blob: ad0278b899f6b03a71f1c1615d84544ff791a232 [file] [log] [blame]
Outstanding issues for 2.0 release:
1. Fix O3 CPU bug in SE 40.perlbmk fails
2. Fix O3 processing nacks/coherence messages
3. Better statistics for the caches.
4. FS mode doesn't work under Cygwin
5. memtest regression crashes under Cygwin
6. Make repository public
7. Testing
8. Validation
March 1, 2008: m5_2.0_beta5
New Features
1. Rick Strong's Simpoints config changes
2. Support for FSU ARM port
3. EXTRAS= option allow architectures to be specified
Bug fixes
1. Bus timing more realistic
2. Cache writeback, LL/SC fixes
3. Minor IGbE NIC fixes
4. O3 op latency fix
5. SPARC TLB demap fixes
6. SPARC SE memory layout fixes
7. Variety of MIPS fixes
Nov 4, 2007: m5_2.0_beta4
New Features
1. New cache model
2. Use of a I/O cache between devices and memory
3. Ability to include compiled code with EXTRAS=
4. Python creation of params structures for initialization
5. Ability to remotely debug in SE
Bug fixes:
1. Fix SE serialization
2. SPARC_FS booting with TimingSimpleCPU
3. Rename cycles() to ticks()
4. Various SPARC ISA fixes
5. Draining code for checkpointing
6. Various performance improvements
Possible Incompatibilities:
1. Real TLBs are now used in SE mode. This is more accurate however it could
cause some problems if you've modified the way page handling is done in
SE mode.
2. There have been many changes to the way the SCons files work. SimObjects,
sources files, and trace flags are all specified in the SConscript files.
To see how to add your sources take a look at one of them.
3. Python is now used to created the parameter structs that were created
manually before. The parameters listed in a py file are turned into
a header file with the same name (e.g. -> BadDevice.hh).
With this change the structs can be populated automatically and the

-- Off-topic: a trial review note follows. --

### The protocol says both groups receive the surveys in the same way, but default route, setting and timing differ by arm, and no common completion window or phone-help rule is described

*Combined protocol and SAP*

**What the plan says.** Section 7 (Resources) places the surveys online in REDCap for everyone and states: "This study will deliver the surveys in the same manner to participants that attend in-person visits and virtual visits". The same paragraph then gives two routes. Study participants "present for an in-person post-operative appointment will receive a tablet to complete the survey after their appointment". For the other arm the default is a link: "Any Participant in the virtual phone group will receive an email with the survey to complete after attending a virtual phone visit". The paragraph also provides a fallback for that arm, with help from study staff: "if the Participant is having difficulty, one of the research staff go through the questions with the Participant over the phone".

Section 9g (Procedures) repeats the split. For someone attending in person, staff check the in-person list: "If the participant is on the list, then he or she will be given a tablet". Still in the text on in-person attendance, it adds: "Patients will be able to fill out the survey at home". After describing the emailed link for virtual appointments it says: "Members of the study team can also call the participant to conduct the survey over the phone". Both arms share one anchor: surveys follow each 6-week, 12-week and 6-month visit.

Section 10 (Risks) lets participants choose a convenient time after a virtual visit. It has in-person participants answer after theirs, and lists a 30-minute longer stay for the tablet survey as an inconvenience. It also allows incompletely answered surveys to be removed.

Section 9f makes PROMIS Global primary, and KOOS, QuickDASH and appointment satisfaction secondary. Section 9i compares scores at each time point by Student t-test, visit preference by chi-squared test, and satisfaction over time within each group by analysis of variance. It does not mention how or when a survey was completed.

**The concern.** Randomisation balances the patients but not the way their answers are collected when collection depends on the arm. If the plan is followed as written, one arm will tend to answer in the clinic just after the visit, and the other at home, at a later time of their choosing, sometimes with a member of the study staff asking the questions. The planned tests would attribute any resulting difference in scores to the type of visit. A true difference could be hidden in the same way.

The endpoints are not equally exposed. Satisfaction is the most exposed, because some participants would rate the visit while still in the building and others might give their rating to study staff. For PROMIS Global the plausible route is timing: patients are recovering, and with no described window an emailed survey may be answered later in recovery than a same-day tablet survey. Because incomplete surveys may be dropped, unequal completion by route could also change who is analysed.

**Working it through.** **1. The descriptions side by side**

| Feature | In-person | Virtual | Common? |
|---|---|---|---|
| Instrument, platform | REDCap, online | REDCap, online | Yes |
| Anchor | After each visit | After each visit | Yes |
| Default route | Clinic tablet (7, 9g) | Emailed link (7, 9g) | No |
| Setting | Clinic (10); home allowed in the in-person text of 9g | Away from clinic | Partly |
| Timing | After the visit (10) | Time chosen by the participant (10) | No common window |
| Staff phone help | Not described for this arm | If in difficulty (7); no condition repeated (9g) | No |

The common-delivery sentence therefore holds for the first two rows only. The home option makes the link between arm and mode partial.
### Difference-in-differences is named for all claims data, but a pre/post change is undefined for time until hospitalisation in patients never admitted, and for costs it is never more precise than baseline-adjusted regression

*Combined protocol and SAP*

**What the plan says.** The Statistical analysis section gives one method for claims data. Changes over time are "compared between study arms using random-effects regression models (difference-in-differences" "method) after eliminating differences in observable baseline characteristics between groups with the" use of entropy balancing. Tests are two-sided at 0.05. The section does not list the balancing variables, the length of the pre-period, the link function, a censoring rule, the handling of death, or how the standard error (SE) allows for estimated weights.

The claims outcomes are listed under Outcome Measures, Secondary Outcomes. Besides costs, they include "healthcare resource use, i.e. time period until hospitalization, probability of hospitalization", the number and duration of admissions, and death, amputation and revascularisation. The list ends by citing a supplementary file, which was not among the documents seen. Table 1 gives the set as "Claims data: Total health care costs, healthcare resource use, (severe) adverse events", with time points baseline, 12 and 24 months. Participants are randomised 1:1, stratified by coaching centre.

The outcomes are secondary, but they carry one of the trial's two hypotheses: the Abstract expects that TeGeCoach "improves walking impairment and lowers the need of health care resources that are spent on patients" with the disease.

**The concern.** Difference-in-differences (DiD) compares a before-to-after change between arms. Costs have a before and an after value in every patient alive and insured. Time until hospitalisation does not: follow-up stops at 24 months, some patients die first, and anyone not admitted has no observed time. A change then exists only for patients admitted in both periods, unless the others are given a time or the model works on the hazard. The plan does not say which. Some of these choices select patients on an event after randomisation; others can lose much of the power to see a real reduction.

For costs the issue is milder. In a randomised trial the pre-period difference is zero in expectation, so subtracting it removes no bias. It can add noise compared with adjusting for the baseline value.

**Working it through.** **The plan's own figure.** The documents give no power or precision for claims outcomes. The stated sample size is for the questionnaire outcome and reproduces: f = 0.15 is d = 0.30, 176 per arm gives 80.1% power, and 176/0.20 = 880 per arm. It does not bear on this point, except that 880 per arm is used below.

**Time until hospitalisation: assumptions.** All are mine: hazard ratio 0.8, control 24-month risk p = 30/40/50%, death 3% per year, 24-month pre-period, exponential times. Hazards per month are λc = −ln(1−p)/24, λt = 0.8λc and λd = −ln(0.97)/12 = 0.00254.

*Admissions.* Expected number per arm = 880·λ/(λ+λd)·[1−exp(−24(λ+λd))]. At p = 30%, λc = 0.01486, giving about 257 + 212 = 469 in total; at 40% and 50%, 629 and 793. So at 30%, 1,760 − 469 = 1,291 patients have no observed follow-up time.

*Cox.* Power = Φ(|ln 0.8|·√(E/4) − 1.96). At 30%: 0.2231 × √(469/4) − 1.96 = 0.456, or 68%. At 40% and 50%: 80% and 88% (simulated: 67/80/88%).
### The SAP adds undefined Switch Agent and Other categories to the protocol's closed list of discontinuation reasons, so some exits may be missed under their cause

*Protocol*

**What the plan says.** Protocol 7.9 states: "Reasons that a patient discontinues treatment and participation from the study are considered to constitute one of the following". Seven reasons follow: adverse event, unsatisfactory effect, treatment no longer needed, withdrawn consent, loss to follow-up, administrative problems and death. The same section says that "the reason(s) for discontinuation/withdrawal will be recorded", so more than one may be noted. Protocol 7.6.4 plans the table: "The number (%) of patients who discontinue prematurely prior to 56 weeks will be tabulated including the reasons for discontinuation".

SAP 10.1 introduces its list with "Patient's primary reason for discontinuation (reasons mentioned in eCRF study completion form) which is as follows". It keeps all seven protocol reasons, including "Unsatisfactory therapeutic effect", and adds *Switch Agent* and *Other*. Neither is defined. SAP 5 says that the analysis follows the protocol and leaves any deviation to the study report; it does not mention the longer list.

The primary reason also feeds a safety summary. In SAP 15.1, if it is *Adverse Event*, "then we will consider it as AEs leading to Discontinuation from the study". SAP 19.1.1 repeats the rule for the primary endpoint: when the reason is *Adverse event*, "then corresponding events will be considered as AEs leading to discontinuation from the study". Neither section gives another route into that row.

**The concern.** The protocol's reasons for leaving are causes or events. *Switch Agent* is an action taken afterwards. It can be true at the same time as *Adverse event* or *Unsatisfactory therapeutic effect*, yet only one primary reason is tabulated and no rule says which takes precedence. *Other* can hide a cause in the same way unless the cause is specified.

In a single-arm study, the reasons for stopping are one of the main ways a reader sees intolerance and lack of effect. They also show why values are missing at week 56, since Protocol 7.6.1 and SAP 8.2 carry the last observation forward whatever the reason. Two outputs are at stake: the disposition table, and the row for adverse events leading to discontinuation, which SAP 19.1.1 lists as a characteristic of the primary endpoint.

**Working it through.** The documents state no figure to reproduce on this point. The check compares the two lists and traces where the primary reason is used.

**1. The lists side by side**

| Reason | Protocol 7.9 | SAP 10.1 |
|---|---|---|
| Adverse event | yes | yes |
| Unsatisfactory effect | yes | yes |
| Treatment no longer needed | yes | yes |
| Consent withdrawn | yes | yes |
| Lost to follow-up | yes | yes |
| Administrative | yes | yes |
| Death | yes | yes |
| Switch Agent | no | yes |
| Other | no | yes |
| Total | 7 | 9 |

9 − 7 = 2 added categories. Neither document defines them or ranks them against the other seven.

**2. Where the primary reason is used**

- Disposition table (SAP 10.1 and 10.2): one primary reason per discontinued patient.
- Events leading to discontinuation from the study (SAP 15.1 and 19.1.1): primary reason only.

ugly macros to define and create SimObjects at the bottem of source
files are gone. The parameter structs also automatically inherit
parameters from their parents.
May 16, 2007: m5_2.0_beta3
New Features
1. Some support for SPARC full-system simulation
2. Reworking of trace facitities (parameter names changed, variadic macros
3. Scons script cleanups
4. Some support for compiling with Intel CC
Bug fixes since beta 2:
1. Many SPARC linux syscall emulation support fixes
2. Multiprocessor linux boot using the detailed O3 CPU module
3. Workaround for DMA bug (final solution to be released with 2.0f)
4. Simulator performance and memory leak fixes
5. Fixed issue where console could stop printing in ALPHA_FS
6. Fix issues with remote debugging
7. Several compile fixes, including gcc 4.1
8. Many other minor fixes and enhancements
Nov. 28, 2006: m5_2.0_beta2
Bug fixes since beta 1:
1. Many cache issues resolved
2. Uni-coherence fixes in full-system
3. LL/SC Support
4. Draining/Switchover
5. Functional Accesses
6. Bus now has real timing
7. Single config file for all SpecCPU2000 benchmarks
8. Several other minor bug fixes and enhancements
Aug. 25, 2006: m5_2.0_beta patch 1
Handful of minor bug fixes for m5_2.0_beta,
along with a few new regression tests.
Aug. 15, 2006: m5_2.0_beta
Major update to M5 including:
- New CPU model
- New memory system
- More extensive python integration
- Preliminary syscall emulation support for MIPS and SPARC
This is a *beta* release, meaning that some features are not complete,
and some features from M5 1.X aren't currently supported (e.g., MP
coherence). We are working to address these limitations and hope to
have a complete 2.0 release soon.
Oct. 8, 2005: m5_1.1
Update release for IOSCA workshop mini-tutorial. New features include:
- Preliminary FreeBSD support
- Integration of regression tests into scons build framework
- Several bug fixes and better compatibility for Cygwin hosts
- Major cleanup of Alpha system code (console, PAL, etc.) to make
it easier for others to build/modify
- Fixes to enable compilation under g++ 4.0
- Numerous minor bug fixes
June 10, 2005: m5_1.0_web
The 1.0 release posted on Sourceforge after the ISCA tutorial contains
just a few very minor fixes relative to the CD.
June 5, 2005: m5_1.0_tutorial
First non-beta release. This release was on the CD distributed at the
ISCA tutorial. Major enhancements relative to beta releases include
Linux support and Python-based configuration language.
June 17, 2004: m5_1.0_beta2
Stealth-mode beta bug-fix update, not widely advertised.
Oct. 17, 2003: m5_1.0_beta1
Early beta release.